If bare roots are showing from the base of the tree’s roots trim them with loopers, as you don’t want roots to circle back on themselves when set in their new home.
Remember to cover the base of the tree in a layer of mulch to retain water and to keep the new roots from being starved of nutrients by lack of water uptake.
Here’s an example of a couple managing a medium-sized rootball transplant.
Replanting a large, established tree is an endeavor best served – or at least directed by – a tree specialist or certified arborist. To achieve this, at the very least, a forklift will be needed and probably some other heavy pieces of machinery as well.
It’s a general rule of thumb that for every inch of diameter of the tree trunk, you would measure a foot across on the ground and this would be the circle of topsoil to cut for your soil, or rootball that will then be wrapped in burlap — to be moved into its new home.
Depending on your method, as recommended by your tree service specialist, the root systems may either be trimmed or blown clean by compressed air and then carefully set free in the tree’s new location before backfilling with soil.
Never underestimate the difficulty of successfully transplanting a tree. All equipment, hands, and every tool required should be in place in advance of digging up the rootball.
Moving medium-sized to large, mature trees is very difficult and best left to the advice and service of professionals like us. Every tree, transplant site, and property is different.
The expressed goal is to successfully move the tree as quickly and cleanly as possible to reduce the stress to the tree. Once firmly transplanted in its new location, you can enjoy it for many years to come.
What Do You Need To Know About Tree Transplanting?
No matter the method used, there is always a level of shock associated with transplanting that will impact the tree. So the key to this process is to mitigate as much of that shock as possible.
To achieve this it’s important to prep the new location as much as possible and make the move cleanly and quickly to give the tree the best chance to thrive and realize new growth in its new home.
Air Pockets & Root System Management
As stated before, the number one problem facing a successful transplant is air pockets.
These are especially difficult to detect with larger trees set in new holes because of their odd shape and abundance of roots. This is why it’s best you use plenty of water during the transplant— as the soil with turn to mud and better fit to form.
Not only do you need to soak the ground with a hose to ensure the soil is saturated with water, but you also need to match the hole you dig to the size of the root system you’ll be transplanting.
Light root pruning with shears or loppers can simplify things, especially if you’ve had the roots mechanically blown free of soil in preparation for the transplant.
Note: Blowing the soil free from root systems is usually only performed on large trees, so the roots can be arranged by hand, as the tree is being set in the ground, but a forklift, or other machinery.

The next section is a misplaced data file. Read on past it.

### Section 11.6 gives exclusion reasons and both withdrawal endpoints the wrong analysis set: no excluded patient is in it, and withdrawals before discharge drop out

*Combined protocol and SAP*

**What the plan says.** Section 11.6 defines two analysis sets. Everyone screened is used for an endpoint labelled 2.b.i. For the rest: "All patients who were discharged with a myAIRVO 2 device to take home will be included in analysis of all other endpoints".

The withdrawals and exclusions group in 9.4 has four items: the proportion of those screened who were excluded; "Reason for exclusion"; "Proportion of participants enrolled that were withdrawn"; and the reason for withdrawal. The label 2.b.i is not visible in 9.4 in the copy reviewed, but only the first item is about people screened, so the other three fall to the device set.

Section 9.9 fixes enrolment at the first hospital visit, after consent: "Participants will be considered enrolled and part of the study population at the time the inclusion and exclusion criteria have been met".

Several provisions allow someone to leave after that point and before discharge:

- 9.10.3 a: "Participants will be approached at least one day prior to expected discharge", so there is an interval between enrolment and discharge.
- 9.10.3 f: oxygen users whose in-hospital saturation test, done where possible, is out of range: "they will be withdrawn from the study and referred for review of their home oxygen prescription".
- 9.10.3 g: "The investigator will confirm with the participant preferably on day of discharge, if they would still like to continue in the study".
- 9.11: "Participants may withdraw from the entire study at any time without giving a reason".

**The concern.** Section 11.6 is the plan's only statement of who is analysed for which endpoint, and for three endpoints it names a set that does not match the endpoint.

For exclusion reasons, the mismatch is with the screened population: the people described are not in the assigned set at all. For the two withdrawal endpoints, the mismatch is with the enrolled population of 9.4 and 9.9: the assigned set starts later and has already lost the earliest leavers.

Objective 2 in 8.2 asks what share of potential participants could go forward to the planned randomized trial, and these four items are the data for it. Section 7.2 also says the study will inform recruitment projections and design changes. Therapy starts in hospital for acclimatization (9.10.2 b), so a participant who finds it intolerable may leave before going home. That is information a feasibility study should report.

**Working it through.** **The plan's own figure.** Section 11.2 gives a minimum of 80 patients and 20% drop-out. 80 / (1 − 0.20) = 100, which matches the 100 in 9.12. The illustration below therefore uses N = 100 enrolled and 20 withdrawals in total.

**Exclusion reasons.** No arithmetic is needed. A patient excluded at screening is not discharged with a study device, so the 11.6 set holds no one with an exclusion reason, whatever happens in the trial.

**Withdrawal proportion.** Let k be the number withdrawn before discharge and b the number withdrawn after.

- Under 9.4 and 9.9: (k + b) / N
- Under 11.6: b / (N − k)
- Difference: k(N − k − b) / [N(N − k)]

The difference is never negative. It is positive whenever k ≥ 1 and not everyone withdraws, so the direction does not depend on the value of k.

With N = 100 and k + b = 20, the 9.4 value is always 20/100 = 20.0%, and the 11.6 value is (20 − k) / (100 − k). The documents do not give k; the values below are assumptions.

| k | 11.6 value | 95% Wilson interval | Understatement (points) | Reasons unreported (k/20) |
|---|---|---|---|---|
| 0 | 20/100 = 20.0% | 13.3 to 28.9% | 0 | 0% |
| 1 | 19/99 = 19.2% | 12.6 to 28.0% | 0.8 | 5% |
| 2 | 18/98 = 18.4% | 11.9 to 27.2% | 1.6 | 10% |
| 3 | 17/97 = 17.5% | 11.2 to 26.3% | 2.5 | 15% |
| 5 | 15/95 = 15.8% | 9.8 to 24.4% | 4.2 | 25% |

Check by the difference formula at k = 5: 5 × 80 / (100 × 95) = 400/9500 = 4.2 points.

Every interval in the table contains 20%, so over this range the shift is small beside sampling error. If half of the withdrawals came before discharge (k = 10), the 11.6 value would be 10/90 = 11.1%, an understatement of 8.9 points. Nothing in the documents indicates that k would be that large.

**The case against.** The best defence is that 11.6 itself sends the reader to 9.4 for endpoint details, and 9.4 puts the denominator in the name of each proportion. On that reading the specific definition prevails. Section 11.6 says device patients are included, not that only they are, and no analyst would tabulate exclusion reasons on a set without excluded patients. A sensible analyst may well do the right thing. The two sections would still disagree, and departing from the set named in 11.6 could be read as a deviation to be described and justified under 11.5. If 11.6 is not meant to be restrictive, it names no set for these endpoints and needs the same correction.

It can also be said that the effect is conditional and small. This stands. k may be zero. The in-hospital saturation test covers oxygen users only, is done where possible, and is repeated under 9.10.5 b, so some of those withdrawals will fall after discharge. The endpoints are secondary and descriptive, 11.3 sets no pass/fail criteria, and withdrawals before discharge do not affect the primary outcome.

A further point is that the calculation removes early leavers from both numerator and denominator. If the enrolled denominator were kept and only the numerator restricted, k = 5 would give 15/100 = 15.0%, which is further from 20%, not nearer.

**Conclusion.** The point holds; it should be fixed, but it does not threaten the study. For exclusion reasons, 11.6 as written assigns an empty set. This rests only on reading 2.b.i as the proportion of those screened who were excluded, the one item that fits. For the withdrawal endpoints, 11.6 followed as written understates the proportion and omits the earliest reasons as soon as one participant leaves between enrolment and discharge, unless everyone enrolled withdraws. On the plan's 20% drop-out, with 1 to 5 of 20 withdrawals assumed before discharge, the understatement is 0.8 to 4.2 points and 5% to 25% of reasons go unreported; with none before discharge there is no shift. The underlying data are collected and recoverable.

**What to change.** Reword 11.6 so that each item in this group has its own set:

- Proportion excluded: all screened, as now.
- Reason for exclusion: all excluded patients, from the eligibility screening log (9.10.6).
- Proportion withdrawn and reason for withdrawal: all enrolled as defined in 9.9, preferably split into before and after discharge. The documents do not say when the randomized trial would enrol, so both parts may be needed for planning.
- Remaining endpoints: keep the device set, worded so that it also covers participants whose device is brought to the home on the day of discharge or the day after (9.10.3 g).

When you prune the roots before transplanting, you reduce root circling (roots turning back on themselves, rather than growing out, away from the trunk). Though there’s only anecdotal evidence that it actually, encourages root growth.
Preparing The Soil
Applying a rich mixture of the right compost and fertilizer to your large tree’s new home is also key to reducing the chance of air pockets while at the same time giving your tree all of the nutrients it needs to realize new growth as quickly as possible.
If you’re moving your tree to its new location by using the burlap and twine method mentioned above, now would be the time to remove those.
After your tree is set in its new, well soaked, compost-rich home and has been gently backfilled, cover the area with mulch to retain water above the root ball.
Another way to support this is by building a small, circular damn around the area dugout. This encourages water to run toward the tree’s trunk and down into the root ball.
When Should You Hire A Professional To Transplant Trees?
When your questions or the size of the job is greater than your ability to safely complete the work, it’s time to call in one of our professional tree specialists.
Having a professional consultation is usually a good idea, especially for large, or complicated jobs.
For instance, there are certain things you might not think about when it comes to working underground, such as septic tanks, utility line placement, and root systems that could infringe upon sewer lines.
All of these are things a professional tree company like ours would look for before work even begins to ensure that your project isn’t doomed by expensive and frustrating issues.
Not only that, but a tree specialist will be able to mitigate any risks involved with transplanting a tree, so if you really want to make sure your tree survives the move and you don’t create unnecessary damage, contact one of our professionals.